Flowchart of monitored lesions. Six of the 9 malignant melanomas (MMs) detected at follow-up greater than 3 months were from the 6-week-imaged lesions. *Lesions were followed up at a median of 3 months (range, 2.5-4.5 months). †Any change leads to the decision to excise the lesion. ‡Significant changes according to the criteria of Kittler et al6 (see the “Methods” section).
A superficial spreading melanoma (0.5-mm Breslow thickness) that changed during short-term sequential digital dermoscopy imaging. A, Baseline image of a 4.5-mm-diameter lesion on the forearm of a 34-year-old woman. B, Six-week follow-up image showing changes, including extension of pigmentation (arrow) and loss of brown globules (inferior to the head of the arrow). Bar = 1 mm.
A lentigo maligna lesion that changed during short-term sequential digital dermoscopy imaging. A, Baseline image of a 7.6-mm-diameter lesion on the cheek of a 61-year-old man. B, Six-week follow-up image showing changes, including extension of pigmentation (arrows), with an increase to 8.2 mm in diameter. Bar = 1 mm.
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Altamura D, Avramidis M, Menzies SW. Assessment of the Optimal Interval for and Sensitivity of Short-term Sequential Digital Dermoscopy Monitoring for the Diagnosis of Melanoma. Arch Dermatol. 2008;144(4):502–506. doi:10.1001/archderm.144.4.502
Copyright 2008 American Medical Association. All Rights Reserved. Applicable FARS/DFARS Restrictions Apply to Government Use.2008
To determine whether 6 weeks could replace 3 months for short-term sequential digital dermoscopy imaging (ST-SDDI) of suspicious melanocytic lesions and determine the proportion of melanomas missed.
Consecutive lesions (n = 2602) undergoing ST-SDDI monitored from 1859 patients were included. Half of the patients underwent 6-week monitoring followed by 3-month monitoring (range, 2.5-4.5 months) if changes were not seen. The remainder underwent 3-month monitoring only. Any change during this time led to excision. Lesions unchanged were then followed up over time.
A tertiary referral institution.
Main Outcome Measures
The proportion of changed melanomas (sensitivity) and odds ratios (ORs) for melanoma of changed lesions.
Eighty-one melanomas were detected using ST-SDDI (Breslow thickness: median, in situ; maximum, 0.8 mm). Of 39 melanomas detected using ST-SDDI in the 6-week monitored lesions, 27 (69%) were detected at 6 weeks and 12 (31%) at 3 months. The OR for melanoma for a lesion changing at 6 weeks was 19 (95% confidence interval [CI], 10-35), and the overall OR for melanoma for a lesion changing during the short-term monitoring period (6 weeks to 4.5 months) was 47 (95% CI, 23-94). For lesions remaining unchanged at 3 months, 99.2% (1118 of 1127 lesions) were shown to be benign as defined by an unremarkable further follow-up. Seventy-five percent (15 of 20) of the lentigo maligna melanomas, 93% (40 of 43) of other in situ melanomas, and 96% (26 of 27) of the invasive melanomas were detected using ST-SDDI.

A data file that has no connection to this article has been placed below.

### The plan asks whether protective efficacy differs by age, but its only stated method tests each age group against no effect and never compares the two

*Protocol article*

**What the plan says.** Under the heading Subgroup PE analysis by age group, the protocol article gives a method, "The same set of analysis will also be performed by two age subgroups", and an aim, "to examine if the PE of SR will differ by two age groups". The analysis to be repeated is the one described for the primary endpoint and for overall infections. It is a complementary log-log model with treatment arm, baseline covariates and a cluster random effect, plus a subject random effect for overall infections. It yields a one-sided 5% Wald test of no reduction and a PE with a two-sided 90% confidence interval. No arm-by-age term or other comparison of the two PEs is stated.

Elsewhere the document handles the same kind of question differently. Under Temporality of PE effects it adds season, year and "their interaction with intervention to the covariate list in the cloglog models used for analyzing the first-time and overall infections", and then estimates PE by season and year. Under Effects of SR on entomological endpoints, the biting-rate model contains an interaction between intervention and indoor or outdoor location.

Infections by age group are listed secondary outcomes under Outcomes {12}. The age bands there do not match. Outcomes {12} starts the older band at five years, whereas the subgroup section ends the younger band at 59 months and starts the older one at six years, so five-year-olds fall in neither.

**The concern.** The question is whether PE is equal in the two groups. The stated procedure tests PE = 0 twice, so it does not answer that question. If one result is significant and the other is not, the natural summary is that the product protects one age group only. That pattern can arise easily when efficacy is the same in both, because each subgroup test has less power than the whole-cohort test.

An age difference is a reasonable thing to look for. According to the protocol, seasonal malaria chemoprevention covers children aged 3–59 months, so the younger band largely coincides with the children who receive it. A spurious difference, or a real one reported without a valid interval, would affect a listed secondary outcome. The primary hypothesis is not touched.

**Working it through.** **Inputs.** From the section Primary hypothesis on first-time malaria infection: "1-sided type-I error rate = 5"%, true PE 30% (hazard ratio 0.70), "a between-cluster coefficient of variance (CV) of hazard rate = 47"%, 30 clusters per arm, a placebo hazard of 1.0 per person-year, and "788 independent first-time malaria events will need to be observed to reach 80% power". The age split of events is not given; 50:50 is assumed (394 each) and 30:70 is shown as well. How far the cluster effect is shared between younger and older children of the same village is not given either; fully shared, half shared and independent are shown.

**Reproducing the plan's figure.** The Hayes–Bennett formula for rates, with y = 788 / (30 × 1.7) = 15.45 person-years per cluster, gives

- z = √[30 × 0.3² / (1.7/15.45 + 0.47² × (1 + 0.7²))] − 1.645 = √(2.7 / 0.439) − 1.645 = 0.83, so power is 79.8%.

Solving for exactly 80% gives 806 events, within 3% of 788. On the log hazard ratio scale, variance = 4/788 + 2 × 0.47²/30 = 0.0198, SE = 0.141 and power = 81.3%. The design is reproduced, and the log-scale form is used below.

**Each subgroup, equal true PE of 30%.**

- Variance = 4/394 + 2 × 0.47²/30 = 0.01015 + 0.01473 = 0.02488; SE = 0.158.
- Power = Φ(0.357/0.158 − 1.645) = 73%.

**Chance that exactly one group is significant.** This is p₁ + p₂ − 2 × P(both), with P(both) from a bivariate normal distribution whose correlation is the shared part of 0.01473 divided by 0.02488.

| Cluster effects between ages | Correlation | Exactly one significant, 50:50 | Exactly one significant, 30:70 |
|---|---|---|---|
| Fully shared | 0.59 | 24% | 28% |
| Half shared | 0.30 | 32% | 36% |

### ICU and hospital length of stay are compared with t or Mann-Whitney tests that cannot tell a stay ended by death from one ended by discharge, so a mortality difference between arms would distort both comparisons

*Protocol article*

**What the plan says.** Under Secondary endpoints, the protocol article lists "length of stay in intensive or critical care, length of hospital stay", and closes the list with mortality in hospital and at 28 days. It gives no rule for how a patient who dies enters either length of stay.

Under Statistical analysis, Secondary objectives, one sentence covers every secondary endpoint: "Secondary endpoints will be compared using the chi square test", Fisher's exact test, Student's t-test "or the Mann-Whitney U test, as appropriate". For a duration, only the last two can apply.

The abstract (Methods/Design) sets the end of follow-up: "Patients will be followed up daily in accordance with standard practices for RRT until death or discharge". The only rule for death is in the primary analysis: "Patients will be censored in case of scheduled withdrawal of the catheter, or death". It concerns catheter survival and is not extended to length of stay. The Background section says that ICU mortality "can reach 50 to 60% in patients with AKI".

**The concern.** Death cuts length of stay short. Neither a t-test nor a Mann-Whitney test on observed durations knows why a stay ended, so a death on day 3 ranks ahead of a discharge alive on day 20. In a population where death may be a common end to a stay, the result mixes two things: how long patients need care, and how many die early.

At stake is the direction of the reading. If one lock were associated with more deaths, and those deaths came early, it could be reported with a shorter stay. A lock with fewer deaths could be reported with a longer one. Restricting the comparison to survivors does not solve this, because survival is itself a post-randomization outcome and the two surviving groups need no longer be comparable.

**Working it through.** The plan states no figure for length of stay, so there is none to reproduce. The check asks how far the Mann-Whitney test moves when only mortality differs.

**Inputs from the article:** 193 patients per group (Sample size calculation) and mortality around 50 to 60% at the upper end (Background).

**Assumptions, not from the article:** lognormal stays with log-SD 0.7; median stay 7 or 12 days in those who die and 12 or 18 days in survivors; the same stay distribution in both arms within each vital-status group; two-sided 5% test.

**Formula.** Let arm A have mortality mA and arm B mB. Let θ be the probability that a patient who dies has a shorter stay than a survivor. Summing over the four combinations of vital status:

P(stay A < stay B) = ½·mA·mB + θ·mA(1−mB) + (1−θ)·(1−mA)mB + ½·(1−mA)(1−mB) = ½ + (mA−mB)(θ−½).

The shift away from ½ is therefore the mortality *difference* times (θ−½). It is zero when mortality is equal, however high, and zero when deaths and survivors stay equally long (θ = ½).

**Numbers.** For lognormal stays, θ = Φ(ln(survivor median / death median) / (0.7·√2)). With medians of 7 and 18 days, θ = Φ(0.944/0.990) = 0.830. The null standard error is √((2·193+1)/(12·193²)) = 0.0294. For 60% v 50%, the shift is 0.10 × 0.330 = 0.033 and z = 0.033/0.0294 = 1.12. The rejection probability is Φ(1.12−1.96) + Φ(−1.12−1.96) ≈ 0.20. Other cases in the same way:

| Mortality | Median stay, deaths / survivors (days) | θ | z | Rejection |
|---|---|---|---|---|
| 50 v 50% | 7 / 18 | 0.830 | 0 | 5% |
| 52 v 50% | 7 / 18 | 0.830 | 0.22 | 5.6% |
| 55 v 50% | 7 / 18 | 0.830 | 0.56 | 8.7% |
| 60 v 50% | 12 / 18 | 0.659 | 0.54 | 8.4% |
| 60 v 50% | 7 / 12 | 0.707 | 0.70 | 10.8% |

Three months remains the standard interval for ST-SDDI, where the sensitivity for the diagnosis of melanoma for changed (non–lentigo maligna) lesions is high but not 100%.
Sequential digital dermoscopy imaging (SDDI) involves the capture and assessment of successive dermoscopic images, separated by an interval, of 1 or many melanocytic lesions, allowing detection of change.1-11 This imaging technique has been shown to allow the detection of melanoma lacking dermoscopic features of melanoma1-5 and is performed in 2 settings. Long-term monitoring examines nonsuspicious melanocytic lesions during standard surveillance periods (usually 6-12 months) often in the context of patients with multiple atypical nevi. Here, certain significant predictive changes in malignancy have been defined.1,6 In contrast, short-term digital monitoring (usually for 3 months and always <4.5 months) examines suspicious melanocytic lesions based on morphologic features or patient history but usually without any dermoscopic evidence of melanoma. Unlike long-term monitoring, any morphologic change seen with short-term SDDI (ST-SDDI) requires excision of the lesion.1,3
Currently, most of the data on ST-SDDI follows monitoring at a 3-month interval (range, 2.5-4.5 months).1,3,5,10 Here, the specificity for the diagnosis of melanoma is 83%, with only 17% of atypical benign lesions showing change at that interval.3 In the present study, we assess the diagnostic accuracy of SDDI at 6 weeks compared with the standard 3-month interval to test whether 6 weeks could replace 3 months as the standard interval for ST-SDDI.
Because 1 in 6 atypical benign lesions change during short-term monitoring and because some melanomas show changes after 6 days, it has been suggested that the sensitivity for the diagnosis of melanoma at 3-month monitoring would approach 100% (ie, all melanomas will show change at that interval).3 In the present study, by analysis of follow-up of lesions unchanged at the short-term monitoring period, we present the estimated sensitivity of the technique.